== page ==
Elizabeth Blackadder shows how to paint tulips and irises in this watercolour painting demonstration.
How to paint flowers in watercolour with Elizabeth Blackadder
Painting tulips and irises in watercolour Elizabeth describes her working methods, and how she builds up – and constantly changes – her careful composition.
Starting with an idea
I am going to start a watercolour of flowers, and begin with some tulips, which are beginning to look really quite interesting. I usually like to pick them and leave them in the studio for a little while and then they take on their own shapes. The stems curve and the flowers all come out, and they are much more interesting than when they are first stuck into a vase. I don’t plan out my paintings; I have an idea in my head, but the idea may change during the course of the painting. Once you start with an image on the white paper, that really dictates in a way what is going to happen next. I like to be surprised at the end; I don’t like to be too predictable – I think that then it becomes boring. For this painting I am thinking as well of mixing the varieties of flowers.
Choosing your paper and subject
When I am painting flowers like this, I use paper with a very smooth, hard surface – quite heavy. The paper is not absorbent, and so the paint tends to lie on top; this can give you greater detail and a sharper edge. If I were painting a still life I might use a very soft, absorbent paper and let the paint flood out.
I am fascinated by Irises and have started growing them – as many different kinds as I can possibly find. I think I have realised that I really like flowers that have quite a strong structure to them. The iris has this quality, although there are so many varieties of them. Also, I like the texture of the leaves and the petals, with the light shining through. It is almost impossible to reproduce it in paint, but it is always a challenge to try. I never quite manage it, but I keep on trying!
Choosing your brushes
I use a variety of brushes. I like using some fairly large brushes so that I can get a really full amount of paint on them. If you use very small brushes you tend to get too finicky and detailed. You need something with a fairly fine point as well when you start a flower like the tulip: it has a totally different kind of petal from, say, the iris. Some of them are quite shiny and reflective, and some of the edges of the petals have a slightly broken edge, or they twist and turn, and one colour blends into another and fades out. You can’t hope to get the whole feeling of it, but some idea of it.
To me, drawing is very important. I suppose it is all part of the training that I had, that a great deal of emphasis was put on drawing. I usually draw with quite a soft, watersoluble pencil so that the lines disappear – hopefully.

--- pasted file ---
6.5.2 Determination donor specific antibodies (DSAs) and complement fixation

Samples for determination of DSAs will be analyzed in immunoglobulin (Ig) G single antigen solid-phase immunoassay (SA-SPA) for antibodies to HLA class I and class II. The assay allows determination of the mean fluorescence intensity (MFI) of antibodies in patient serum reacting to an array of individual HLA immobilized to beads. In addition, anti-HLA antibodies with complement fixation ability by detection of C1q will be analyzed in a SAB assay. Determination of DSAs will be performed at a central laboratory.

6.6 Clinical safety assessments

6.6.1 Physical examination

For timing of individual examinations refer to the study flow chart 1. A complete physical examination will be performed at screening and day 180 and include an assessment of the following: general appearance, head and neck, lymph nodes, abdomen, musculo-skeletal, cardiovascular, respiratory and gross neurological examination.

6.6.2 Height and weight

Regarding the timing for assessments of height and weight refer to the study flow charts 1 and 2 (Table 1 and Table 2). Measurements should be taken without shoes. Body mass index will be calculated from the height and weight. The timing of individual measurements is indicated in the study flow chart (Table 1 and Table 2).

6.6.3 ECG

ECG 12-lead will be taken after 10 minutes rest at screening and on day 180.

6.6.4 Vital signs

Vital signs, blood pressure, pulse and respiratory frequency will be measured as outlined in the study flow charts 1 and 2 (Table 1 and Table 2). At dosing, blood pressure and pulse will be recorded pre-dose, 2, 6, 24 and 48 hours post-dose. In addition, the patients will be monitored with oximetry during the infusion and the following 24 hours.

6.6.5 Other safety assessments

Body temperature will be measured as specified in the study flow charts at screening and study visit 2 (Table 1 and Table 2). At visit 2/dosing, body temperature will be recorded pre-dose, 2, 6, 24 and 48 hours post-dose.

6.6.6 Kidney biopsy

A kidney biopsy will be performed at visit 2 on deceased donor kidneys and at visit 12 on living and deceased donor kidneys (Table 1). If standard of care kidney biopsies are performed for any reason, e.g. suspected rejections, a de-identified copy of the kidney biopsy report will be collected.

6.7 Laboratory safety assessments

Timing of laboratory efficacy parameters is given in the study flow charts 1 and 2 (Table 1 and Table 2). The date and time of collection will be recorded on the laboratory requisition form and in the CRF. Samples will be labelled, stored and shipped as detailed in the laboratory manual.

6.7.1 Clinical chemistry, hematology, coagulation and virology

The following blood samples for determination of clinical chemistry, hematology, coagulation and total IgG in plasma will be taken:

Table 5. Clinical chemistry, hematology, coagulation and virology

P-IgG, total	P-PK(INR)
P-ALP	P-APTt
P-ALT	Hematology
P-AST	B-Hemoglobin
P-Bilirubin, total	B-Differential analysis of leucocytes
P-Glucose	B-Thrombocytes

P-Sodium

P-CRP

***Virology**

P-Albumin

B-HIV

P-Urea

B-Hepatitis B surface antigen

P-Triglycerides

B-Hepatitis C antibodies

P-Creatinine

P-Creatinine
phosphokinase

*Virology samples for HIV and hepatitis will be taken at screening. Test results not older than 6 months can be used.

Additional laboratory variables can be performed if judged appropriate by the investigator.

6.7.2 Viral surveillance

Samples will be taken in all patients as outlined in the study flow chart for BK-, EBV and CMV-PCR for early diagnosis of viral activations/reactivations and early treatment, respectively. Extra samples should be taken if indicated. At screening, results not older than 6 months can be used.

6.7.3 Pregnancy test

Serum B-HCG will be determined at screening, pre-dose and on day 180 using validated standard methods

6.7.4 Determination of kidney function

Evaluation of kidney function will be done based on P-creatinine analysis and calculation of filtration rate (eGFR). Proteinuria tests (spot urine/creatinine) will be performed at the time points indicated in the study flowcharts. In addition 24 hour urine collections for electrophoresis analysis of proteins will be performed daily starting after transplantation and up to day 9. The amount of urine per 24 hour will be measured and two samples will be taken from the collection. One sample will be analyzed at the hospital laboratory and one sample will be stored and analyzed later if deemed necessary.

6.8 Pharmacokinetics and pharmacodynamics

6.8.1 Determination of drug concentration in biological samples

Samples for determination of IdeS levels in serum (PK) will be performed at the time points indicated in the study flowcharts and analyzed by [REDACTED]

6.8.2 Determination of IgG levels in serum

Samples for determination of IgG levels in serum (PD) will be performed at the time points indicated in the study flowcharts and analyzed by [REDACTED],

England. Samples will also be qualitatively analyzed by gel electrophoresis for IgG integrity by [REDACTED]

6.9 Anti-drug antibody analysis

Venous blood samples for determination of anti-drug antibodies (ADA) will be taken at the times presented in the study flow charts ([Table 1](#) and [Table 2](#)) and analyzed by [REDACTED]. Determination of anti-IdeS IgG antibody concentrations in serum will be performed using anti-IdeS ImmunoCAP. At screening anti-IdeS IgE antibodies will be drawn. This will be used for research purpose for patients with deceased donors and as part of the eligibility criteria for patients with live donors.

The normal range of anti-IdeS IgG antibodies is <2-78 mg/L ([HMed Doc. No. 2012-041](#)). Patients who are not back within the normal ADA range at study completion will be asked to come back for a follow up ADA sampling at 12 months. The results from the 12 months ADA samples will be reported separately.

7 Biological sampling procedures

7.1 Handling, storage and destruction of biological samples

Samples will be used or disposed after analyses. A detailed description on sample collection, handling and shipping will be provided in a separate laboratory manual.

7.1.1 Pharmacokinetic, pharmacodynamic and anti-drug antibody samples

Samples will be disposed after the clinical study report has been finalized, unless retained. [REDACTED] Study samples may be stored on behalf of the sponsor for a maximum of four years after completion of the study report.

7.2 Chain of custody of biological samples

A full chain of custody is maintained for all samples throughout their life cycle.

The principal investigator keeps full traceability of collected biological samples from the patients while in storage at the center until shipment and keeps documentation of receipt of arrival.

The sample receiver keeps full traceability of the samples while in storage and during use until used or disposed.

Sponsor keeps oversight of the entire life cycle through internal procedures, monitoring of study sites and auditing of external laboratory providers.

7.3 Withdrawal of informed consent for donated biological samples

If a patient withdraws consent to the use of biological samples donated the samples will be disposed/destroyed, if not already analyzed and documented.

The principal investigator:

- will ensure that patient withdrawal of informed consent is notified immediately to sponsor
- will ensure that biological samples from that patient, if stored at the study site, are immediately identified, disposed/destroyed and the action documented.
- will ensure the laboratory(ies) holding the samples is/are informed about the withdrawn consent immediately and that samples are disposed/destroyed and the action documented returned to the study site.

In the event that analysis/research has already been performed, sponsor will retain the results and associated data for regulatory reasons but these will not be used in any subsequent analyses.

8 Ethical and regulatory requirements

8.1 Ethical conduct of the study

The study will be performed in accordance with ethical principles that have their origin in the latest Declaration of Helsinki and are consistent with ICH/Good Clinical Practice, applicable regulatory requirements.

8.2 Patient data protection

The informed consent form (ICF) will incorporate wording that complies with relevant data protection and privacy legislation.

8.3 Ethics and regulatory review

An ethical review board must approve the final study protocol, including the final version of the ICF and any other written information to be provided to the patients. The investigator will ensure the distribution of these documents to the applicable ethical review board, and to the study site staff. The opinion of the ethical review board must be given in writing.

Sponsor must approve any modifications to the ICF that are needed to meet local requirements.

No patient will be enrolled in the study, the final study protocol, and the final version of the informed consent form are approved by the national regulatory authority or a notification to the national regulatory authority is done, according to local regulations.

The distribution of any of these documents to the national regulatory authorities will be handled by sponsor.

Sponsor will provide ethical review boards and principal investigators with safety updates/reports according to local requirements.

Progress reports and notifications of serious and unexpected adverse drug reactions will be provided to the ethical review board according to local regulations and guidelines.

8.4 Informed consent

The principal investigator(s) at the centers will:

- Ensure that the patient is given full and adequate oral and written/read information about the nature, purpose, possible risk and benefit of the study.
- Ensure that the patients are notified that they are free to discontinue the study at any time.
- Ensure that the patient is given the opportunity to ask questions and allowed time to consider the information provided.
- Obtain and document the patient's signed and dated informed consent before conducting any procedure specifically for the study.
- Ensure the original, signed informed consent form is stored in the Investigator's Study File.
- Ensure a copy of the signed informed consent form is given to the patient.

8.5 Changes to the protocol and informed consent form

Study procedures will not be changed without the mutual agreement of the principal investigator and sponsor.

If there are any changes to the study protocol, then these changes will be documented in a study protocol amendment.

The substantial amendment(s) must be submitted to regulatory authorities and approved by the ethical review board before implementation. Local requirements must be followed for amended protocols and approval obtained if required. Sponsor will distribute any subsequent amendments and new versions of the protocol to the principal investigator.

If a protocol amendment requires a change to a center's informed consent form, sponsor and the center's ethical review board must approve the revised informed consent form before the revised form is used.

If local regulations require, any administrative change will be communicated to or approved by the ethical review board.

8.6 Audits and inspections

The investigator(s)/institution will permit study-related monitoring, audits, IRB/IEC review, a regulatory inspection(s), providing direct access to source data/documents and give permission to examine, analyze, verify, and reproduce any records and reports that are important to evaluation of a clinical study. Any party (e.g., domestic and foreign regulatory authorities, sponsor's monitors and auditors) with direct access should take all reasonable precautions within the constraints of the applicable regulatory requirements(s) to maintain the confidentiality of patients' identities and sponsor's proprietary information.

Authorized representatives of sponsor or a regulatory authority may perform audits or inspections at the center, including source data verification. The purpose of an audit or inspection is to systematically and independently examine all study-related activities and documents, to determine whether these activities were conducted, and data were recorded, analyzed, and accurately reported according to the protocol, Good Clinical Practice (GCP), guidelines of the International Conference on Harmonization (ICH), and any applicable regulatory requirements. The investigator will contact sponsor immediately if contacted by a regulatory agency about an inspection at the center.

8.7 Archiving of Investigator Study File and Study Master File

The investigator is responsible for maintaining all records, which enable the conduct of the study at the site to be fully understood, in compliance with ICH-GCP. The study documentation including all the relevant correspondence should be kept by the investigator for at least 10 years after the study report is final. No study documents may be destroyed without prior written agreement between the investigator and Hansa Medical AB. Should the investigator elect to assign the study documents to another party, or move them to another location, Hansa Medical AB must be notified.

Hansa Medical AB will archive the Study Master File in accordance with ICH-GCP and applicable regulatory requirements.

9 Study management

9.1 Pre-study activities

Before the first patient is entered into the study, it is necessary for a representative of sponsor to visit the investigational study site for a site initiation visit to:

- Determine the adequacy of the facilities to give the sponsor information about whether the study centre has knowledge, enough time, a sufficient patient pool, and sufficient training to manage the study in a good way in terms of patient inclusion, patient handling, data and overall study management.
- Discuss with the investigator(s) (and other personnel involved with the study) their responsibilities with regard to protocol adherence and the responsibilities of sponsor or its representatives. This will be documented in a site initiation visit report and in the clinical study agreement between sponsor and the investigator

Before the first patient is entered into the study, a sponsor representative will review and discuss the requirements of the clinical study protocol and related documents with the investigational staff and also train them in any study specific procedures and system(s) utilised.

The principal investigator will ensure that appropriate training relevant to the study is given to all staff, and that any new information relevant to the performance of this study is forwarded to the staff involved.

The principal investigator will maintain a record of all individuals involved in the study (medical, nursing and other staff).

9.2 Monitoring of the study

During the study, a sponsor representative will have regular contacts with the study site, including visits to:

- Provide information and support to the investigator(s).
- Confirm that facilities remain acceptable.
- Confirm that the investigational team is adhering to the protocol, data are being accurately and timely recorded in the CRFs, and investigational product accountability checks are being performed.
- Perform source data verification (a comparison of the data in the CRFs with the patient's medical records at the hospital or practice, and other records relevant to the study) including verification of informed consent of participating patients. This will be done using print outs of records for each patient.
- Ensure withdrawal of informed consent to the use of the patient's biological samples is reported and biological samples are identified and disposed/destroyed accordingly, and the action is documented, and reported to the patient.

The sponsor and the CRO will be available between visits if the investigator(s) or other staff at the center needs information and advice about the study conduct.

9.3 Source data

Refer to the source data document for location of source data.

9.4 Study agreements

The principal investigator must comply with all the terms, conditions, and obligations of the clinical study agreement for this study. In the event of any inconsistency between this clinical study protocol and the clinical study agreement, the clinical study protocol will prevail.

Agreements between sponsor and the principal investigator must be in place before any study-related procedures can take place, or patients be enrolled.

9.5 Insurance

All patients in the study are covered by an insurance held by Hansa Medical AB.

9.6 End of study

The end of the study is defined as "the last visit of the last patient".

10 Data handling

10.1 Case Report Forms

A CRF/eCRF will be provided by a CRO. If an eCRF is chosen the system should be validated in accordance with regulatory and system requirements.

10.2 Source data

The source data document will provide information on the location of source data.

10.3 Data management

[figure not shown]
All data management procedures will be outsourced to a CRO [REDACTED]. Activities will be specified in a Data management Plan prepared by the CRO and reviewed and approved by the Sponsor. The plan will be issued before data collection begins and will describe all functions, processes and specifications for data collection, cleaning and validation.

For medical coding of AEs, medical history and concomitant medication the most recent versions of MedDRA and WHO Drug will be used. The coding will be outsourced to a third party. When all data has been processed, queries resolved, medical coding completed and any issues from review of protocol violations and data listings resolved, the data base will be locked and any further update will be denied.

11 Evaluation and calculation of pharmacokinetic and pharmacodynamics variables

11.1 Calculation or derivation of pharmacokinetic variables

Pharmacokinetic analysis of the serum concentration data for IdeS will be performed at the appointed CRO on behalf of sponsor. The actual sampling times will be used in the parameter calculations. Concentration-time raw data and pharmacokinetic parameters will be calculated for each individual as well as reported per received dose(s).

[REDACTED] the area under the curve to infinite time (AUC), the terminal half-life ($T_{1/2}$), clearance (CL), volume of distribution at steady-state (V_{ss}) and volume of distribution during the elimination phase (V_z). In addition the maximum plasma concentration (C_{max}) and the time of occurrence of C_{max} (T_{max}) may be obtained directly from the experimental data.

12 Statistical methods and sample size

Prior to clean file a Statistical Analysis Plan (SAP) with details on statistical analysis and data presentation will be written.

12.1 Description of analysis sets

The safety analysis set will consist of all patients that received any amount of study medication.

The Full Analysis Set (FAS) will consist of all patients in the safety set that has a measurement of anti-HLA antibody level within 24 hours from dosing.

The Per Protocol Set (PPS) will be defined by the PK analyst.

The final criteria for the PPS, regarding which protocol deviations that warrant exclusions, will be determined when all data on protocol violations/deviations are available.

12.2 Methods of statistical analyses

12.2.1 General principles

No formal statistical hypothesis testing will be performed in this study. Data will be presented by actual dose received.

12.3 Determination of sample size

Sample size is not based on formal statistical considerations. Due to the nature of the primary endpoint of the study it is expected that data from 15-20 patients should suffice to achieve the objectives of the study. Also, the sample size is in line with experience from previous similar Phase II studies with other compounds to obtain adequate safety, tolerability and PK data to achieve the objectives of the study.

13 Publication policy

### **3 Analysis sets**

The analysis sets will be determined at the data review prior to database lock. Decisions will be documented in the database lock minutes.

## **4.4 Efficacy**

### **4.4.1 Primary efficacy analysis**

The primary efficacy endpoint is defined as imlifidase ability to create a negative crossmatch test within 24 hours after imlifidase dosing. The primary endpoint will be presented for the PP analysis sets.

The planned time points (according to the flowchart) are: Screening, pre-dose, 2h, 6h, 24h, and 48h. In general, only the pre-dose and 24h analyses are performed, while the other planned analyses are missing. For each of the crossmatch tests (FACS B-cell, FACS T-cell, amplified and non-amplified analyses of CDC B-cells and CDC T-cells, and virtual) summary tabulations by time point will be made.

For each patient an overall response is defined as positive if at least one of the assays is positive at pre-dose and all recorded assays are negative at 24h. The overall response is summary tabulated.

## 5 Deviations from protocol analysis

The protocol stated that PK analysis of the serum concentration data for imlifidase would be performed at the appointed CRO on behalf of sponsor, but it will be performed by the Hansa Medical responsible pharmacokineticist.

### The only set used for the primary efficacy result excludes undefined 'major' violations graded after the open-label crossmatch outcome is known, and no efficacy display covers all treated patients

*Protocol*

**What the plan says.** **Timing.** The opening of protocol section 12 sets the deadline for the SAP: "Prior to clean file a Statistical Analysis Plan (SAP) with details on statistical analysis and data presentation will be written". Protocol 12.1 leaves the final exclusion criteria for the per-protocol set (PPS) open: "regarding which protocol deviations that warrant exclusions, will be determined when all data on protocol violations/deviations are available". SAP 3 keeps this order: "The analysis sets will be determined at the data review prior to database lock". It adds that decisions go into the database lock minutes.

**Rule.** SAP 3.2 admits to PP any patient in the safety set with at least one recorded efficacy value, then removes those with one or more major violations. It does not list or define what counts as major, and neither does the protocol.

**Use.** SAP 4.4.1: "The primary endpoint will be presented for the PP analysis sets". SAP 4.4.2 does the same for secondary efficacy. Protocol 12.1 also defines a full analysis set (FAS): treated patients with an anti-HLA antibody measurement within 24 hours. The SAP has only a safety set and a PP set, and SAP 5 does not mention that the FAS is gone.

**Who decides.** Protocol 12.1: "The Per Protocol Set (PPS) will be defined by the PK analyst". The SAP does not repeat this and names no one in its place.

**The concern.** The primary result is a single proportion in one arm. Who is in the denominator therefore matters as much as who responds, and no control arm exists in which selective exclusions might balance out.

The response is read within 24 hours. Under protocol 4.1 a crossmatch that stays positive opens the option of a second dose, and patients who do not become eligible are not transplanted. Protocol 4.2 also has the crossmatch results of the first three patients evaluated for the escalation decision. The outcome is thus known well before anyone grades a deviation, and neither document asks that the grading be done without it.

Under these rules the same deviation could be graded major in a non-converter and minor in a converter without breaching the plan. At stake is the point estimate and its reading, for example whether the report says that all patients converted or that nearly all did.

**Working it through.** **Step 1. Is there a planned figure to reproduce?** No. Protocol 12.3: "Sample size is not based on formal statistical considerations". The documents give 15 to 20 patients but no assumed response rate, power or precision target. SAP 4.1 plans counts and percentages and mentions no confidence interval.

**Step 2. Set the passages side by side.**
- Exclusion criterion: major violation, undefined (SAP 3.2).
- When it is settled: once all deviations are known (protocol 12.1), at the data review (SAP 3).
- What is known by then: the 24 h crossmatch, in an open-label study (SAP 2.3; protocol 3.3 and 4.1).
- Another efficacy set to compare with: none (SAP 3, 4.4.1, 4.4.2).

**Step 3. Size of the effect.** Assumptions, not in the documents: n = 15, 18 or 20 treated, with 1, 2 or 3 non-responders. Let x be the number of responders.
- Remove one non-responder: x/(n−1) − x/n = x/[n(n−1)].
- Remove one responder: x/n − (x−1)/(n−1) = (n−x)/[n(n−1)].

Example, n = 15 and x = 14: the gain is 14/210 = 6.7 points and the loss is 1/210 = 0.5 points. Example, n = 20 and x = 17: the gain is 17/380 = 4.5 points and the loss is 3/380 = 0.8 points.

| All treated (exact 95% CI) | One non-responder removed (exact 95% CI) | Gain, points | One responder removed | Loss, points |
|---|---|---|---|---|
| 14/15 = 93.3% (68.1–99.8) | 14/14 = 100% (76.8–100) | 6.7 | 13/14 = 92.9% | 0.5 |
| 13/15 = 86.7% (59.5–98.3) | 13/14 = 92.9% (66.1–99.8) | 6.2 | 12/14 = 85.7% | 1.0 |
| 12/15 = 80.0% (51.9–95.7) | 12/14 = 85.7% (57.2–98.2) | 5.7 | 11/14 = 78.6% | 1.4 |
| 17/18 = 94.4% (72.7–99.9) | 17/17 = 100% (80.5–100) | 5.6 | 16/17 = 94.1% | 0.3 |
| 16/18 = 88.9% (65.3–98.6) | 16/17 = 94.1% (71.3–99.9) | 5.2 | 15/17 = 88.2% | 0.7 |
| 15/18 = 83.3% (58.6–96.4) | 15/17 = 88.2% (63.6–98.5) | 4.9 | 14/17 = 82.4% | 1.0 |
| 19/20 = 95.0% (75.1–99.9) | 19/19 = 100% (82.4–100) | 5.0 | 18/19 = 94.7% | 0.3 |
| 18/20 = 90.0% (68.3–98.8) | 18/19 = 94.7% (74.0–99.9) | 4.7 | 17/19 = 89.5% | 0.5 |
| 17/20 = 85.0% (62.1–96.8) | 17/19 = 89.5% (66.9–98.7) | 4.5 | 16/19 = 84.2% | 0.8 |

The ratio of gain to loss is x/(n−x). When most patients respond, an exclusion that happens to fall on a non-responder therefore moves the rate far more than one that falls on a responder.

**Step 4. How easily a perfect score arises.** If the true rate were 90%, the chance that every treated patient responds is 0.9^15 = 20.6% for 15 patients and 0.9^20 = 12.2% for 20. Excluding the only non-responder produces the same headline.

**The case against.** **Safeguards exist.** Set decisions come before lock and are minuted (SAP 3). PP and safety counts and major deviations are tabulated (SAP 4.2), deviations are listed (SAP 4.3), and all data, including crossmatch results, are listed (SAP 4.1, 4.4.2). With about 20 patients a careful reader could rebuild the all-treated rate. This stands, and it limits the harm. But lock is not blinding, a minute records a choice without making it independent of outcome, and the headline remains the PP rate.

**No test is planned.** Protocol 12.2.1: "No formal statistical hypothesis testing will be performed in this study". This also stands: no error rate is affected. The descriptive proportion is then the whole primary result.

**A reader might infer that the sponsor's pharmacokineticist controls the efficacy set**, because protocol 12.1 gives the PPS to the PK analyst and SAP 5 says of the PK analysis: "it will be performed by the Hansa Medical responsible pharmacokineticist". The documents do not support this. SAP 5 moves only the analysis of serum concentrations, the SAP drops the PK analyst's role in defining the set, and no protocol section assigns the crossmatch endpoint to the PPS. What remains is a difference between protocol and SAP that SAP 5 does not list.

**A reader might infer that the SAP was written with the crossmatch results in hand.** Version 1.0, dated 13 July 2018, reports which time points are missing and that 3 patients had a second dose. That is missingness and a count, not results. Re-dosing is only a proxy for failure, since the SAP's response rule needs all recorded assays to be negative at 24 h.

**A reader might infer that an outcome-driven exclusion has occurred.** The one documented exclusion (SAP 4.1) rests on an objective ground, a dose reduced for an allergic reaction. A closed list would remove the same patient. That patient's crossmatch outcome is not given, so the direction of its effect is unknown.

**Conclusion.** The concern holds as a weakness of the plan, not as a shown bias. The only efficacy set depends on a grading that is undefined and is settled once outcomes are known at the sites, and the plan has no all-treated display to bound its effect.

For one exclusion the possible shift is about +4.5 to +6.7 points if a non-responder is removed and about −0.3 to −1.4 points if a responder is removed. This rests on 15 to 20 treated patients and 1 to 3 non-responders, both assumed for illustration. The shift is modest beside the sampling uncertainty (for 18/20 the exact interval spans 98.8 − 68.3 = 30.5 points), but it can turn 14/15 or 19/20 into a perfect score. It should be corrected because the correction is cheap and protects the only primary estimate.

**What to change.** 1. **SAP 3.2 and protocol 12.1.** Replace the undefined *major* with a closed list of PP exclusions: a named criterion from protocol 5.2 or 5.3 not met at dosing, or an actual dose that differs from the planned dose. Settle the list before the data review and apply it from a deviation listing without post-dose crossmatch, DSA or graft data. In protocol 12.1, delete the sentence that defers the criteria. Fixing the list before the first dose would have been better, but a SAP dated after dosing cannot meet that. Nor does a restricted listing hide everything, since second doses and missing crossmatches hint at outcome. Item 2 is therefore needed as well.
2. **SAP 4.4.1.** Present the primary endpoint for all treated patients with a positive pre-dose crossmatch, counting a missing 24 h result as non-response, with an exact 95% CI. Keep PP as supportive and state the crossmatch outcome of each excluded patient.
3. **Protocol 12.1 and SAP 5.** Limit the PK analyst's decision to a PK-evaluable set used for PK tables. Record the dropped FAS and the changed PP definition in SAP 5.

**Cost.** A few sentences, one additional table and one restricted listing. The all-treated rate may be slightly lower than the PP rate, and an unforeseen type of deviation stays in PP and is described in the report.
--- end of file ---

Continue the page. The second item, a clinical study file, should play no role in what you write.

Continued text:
Combining the subjects
I needed to decide how this tulip would work with the iris, and where to put in another flower-head; really, the paintings are built up in this way. I don’t have a pre-conceived plan of where everything is to go. I do like painting the flowers almost to exact size, I don’t know why – but of course the bigger the scale, the more detail you can get into them. I like just using the watercolour and letting it run on to the paper. I even used to dampen the paper sometimes and then paint on to it before it had properly dried. I don’t do that so much now, but I paint wet-into-wet quite often; this is especially useful when you are trying to get this effect of the stripes in the tulip, so that the colours blend and the edges become a little softer. This is a lily flowering tulip with very pretty, very delicate, very pointed petals, and quite unusual colours too.
Choosing a layout
Sometimes I just like to have the flowers placed on the paper with a pure white background, so the effect is really stark. But I have got a range of old dishes and jugs and so on, some given to me by other painters, so at other times it is quite nice to use them and to feel that someone else has also used them.
The big tulips and even the big purple iris on the right-hand side tend to be fairly similar in size, so I thought it would be very nice to introduce something very different in scale. I like the shape of it and the shape of the bud. It is quite detailed: with the sort of veining on the petals that it is quite tricky to get! There is really such variety within the iris group, both in the flowers and in the shape of leaves and so on.
Keeping it minimal
The trouble is that once you start painting something you have an idea, but as the painting goes on you get a lot more ideas; things that are suggested through the painting and by just looking – sometimes there are too many ideas and you can’t put them all down. The spaces between the flowers and the objects are very important to me in the composition; in fact, they are almost as important as the objects themselves. I try to see that I have got the right distances, and that they are making an interesting shape themselves.
Tulips and Irises, watercolour on Whatman HP paper, (55 x 81.3cm)
This is the finished painting with quite a few additions. I have also put in some different jugs and hinted at the background: I just didn’t want to make it too strong: I wanted the flowers to be the most important thing in the painting. Sometimes, using the jugs gives you a slightly different shape and a different kind of interest in the painting.